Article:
From this angle, you can also see that behind the oval wiring cage that there is another piece of acoustic foam on the far panel. This helps keep everything as quiet as possible and shows that Cooler Master wasn't thinking of taking shortcuts by omitting the far panel in the noise protection area.



To keep with a design that is as tool-free as possible, your optical drives are secured within the enclosure by sliding it into the bay, lining it up properly and pushing in the button as noted in the middle bay shown above. It clicks itself into a locked position and extends small detent pins into the drive to hold it firmly in place. This method of retention is only required on one side and does not require the removal of the back panel. Even so, once I seated a drive in place and secured it, there was no movement of the device.



Moving down the tower brings us to a drive tower capable of holding six 3.5" hard drives. Alignment of the drive carriages require that the cabling be run out the back of the tower, helping to eliminate cable clutter and giving the finished system a much cleaner appearance. Excess cabling can be zip-tied behind the drive tower and out of the way of airflow. Each drive is installed into its own tray and held in place by a thumb screw, so again we see a good effort at a tool-free design.


I do have one concern here... this section of the drive tower is designed to hold a whopping six drives in a small confined space but there is no active cooling in place to keep fast spinning drives cool. Furthermore, there is no built in mounting bracket to add a fan on your own, so care should be used if you are running a lot of hard drives. Given the positioning of the intake and exhaust fans in this enclosure, normal airflow will not be moving within this portion of the drive tower.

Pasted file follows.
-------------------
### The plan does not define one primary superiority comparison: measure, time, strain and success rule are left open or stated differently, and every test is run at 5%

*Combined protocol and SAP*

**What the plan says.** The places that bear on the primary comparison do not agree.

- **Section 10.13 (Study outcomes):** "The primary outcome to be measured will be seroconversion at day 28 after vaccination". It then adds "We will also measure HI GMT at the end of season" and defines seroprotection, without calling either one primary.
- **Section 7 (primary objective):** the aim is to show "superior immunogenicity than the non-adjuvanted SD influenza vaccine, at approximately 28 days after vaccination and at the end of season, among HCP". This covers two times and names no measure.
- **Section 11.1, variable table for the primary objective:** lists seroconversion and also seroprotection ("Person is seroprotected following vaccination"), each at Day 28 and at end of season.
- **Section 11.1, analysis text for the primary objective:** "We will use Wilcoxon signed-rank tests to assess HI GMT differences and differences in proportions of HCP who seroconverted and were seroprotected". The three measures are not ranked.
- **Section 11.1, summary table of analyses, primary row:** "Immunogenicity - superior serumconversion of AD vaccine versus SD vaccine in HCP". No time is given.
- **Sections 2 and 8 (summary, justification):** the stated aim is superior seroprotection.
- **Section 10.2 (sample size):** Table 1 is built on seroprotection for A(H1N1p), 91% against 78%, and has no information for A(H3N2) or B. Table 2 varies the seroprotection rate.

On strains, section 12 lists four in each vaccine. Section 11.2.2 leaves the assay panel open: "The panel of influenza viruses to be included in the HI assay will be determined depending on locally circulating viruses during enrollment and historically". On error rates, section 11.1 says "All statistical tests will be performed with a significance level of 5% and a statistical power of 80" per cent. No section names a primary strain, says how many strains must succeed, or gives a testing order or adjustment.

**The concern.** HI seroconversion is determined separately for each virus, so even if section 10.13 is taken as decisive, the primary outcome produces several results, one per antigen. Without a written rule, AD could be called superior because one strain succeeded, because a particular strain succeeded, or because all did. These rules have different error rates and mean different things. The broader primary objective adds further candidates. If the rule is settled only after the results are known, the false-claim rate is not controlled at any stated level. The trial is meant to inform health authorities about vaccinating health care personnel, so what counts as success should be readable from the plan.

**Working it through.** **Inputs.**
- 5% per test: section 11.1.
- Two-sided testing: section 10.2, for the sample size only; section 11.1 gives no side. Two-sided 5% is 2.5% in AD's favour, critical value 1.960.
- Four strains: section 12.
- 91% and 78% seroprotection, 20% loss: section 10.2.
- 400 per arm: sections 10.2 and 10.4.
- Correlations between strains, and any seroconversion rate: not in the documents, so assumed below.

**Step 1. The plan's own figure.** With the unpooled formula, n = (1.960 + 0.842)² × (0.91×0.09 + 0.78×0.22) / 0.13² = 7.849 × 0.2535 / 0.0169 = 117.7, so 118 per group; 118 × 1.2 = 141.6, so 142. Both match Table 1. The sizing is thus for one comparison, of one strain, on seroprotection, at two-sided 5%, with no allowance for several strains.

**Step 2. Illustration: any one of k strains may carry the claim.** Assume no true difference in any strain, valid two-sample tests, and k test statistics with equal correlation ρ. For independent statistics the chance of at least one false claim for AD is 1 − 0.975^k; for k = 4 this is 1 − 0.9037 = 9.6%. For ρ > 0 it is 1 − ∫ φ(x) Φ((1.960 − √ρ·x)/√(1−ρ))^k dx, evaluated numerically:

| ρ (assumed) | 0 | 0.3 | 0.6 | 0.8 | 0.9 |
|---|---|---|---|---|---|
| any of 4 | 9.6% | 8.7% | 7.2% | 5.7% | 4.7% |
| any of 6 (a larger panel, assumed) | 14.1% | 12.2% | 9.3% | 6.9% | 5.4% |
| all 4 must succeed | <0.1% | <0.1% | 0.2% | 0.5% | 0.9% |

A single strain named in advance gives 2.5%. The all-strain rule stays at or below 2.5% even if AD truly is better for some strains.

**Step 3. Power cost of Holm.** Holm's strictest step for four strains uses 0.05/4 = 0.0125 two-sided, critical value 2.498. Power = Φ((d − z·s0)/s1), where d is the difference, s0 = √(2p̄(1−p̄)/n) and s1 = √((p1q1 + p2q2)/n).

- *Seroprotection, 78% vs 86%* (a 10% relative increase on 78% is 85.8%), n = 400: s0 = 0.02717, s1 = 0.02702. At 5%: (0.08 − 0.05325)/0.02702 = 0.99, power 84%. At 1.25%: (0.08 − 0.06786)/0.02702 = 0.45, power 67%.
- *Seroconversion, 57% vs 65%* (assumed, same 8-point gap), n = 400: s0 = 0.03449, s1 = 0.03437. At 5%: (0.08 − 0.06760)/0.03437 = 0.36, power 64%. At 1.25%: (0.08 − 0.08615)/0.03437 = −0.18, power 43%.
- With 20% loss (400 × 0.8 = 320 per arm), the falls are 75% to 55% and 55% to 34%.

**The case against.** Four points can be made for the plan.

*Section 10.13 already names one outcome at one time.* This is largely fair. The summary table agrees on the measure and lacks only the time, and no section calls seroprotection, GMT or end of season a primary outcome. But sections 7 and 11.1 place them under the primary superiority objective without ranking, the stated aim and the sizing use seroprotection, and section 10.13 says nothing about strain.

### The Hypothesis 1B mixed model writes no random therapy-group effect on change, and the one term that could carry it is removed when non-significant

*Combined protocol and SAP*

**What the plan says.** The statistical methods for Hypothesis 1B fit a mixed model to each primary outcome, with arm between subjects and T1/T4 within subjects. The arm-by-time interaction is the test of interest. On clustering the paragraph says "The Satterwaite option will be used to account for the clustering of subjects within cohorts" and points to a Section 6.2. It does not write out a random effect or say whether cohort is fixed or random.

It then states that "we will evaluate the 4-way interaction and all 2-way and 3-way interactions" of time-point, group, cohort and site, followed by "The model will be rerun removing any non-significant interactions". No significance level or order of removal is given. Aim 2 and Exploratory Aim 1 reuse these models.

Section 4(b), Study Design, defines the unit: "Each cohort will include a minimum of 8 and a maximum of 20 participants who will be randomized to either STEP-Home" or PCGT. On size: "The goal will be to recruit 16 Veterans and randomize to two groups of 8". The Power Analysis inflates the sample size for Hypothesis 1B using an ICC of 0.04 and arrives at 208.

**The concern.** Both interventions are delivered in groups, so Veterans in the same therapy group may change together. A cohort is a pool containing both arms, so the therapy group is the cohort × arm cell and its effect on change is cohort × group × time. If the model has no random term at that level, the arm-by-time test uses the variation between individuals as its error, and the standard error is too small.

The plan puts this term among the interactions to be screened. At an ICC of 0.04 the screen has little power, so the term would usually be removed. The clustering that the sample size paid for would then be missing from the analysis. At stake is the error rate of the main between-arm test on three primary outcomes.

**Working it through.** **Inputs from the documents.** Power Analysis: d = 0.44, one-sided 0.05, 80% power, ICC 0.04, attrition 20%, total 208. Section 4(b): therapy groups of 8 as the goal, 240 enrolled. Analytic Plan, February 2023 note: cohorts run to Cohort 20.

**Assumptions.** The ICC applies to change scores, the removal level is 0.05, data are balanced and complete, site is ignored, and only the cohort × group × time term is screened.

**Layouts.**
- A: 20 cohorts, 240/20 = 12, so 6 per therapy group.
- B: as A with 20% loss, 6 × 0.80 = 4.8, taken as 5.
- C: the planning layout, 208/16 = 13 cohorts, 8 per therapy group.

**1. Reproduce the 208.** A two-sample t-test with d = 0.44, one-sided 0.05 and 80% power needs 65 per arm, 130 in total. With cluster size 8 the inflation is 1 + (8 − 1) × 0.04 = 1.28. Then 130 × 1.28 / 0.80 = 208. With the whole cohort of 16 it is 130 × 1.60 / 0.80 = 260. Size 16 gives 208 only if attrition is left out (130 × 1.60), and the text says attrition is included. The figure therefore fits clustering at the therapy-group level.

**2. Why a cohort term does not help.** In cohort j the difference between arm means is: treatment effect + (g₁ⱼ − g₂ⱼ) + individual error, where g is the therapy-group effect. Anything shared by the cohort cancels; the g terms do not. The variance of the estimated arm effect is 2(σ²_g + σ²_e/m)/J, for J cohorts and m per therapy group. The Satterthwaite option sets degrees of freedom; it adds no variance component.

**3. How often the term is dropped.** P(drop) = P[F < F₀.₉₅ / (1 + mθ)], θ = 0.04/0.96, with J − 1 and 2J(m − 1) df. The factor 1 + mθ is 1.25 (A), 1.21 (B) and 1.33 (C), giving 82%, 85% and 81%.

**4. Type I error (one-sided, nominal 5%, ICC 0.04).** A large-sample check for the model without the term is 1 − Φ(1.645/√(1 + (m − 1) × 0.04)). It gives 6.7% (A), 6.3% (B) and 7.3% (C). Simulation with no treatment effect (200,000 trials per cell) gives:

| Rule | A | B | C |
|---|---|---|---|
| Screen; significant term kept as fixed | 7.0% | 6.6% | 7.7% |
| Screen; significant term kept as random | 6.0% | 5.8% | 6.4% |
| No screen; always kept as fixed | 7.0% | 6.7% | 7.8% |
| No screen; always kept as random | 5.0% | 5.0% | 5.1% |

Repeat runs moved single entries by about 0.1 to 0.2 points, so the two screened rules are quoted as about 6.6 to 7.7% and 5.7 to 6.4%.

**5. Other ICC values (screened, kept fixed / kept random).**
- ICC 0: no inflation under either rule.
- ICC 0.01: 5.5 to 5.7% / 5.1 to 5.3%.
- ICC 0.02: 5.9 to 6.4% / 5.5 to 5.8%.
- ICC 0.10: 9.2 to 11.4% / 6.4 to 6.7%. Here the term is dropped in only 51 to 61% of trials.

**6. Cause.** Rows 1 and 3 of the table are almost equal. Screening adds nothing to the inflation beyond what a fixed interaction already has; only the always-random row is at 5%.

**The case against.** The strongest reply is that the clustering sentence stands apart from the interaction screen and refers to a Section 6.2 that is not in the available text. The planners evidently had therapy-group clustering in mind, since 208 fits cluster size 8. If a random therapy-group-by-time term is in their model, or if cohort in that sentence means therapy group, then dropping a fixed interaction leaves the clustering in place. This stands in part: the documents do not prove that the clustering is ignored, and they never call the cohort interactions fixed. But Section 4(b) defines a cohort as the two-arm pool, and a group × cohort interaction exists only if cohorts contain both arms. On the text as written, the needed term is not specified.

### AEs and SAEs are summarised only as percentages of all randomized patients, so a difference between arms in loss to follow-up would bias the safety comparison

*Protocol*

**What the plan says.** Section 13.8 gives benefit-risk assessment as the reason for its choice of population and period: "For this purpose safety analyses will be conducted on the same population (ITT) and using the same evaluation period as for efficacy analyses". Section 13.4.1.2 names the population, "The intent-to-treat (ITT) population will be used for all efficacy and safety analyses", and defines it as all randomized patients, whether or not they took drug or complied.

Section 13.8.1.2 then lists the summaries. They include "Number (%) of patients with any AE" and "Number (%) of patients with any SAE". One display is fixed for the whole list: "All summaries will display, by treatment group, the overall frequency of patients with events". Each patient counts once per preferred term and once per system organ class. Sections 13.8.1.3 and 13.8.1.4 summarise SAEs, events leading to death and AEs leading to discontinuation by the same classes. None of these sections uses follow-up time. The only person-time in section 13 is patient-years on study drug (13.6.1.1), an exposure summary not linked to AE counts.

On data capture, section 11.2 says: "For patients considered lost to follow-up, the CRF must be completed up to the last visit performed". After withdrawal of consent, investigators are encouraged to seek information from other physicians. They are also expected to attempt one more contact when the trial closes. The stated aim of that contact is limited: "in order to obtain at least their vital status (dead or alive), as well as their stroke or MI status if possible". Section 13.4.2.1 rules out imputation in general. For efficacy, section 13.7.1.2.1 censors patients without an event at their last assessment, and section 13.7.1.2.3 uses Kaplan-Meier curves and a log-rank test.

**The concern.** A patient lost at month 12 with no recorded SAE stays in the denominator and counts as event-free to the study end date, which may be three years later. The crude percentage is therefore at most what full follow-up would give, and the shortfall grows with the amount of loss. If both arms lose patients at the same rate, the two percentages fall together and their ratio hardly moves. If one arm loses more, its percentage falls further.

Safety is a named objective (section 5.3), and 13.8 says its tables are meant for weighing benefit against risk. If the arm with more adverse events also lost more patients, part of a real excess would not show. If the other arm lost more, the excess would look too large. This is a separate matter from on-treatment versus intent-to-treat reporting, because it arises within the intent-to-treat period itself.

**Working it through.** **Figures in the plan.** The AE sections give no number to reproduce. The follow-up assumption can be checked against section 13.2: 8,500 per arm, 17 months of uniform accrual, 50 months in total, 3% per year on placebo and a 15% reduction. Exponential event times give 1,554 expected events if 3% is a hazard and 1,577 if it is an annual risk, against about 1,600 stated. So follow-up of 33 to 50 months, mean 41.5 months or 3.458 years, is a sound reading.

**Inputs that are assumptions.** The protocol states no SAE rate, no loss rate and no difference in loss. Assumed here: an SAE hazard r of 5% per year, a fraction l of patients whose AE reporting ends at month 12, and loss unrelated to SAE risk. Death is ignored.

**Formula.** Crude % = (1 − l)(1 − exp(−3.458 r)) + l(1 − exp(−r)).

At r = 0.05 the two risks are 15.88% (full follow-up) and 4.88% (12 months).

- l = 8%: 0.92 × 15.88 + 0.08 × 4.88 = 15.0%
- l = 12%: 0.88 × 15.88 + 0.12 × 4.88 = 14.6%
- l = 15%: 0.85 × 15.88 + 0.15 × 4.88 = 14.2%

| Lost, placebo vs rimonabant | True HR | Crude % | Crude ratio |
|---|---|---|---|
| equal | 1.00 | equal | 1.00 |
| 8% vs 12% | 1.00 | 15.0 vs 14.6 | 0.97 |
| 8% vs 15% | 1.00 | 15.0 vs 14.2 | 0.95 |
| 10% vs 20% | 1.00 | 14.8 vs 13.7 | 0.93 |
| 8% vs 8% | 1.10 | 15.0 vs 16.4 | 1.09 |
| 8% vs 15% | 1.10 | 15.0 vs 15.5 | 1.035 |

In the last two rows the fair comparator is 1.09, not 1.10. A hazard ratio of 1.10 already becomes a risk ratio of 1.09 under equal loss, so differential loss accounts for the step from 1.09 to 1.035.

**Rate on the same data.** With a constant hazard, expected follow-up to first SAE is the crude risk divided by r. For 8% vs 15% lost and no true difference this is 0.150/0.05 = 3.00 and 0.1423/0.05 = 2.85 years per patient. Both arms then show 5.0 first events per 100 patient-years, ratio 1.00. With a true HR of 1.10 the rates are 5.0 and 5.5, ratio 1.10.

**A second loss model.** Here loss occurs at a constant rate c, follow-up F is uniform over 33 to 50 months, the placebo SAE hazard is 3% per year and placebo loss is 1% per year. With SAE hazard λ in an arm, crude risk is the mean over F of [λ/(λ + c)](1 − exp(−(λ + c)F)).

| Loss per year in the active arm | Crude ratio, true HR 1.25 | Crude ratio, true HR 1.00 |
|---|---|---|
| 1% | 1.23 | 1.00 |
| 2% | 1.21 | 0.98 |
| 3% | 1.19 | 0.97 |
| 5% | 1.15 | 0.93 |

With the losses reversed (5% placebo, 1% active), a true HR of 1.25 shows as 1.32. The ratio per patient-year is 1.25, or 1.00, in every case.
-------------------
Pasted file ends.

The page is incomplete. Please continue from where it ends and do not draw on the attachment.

Don't misunderstand, the drives will get a bit of airflow since there is more exhaust fans than intake and there is a ventilation hole under the drive bays. It is just that when it comes to hard drives, active cooling is never a bad idea.



When the trays are removed you can see that they are set up with rubber grommets at all four mounting hole positions. This is a feature that has been becoming popular but not nearly popular enough for my liking. The purpose of these grommets is to eliminate vibration of the drives when they are accessed and begin to spin the platters. This lack of vibration is another feature that keeps this case more silent than many of its competitors.



Hidden in front of the HDD tower is a little surprise, so let me pull it out and see what we have.



This color coordinated accessory kit is a nice way to keep track of all those little screws, standoffs and zip ties you need to get your system properly set up. It also includes a small screwdriver set that is simple to use and convenient as well.



When it comes to having a tool-free design, there are any number of ways to pull it off. I've seen many different methods of securing your peripheral cards, some work and others are nothing more than a concept gone terribly wrong. Cooler Master decided to go with a tried and true manner of retention of these cards, KISS (Keep It Simple Stupid). Instead of having some fancy and breakable plastic harness that snaps everything into place, they went with thumb screws. Unlike the thumb screws securing the hard drive trays in place, these have a larger head that makes them easy to remove and install even in this awkward position.



Just above the expansion slots is the second of the four 120mm fans included with the COSMOS. Since this fan sits adjacent to where the processor is normally mounted, it will help get rid of a large quantity of hot air with a minimum of noise.



Finishing off our tour of the interior brings us to the two 120mm fans mounted on the roof of the case. Both are set as exhaust and will work in conjunction with heated air's natural inclination to rise. Top and rear are the proper place for exhaust fans and this unit has plenty of exhaust airflow working for it.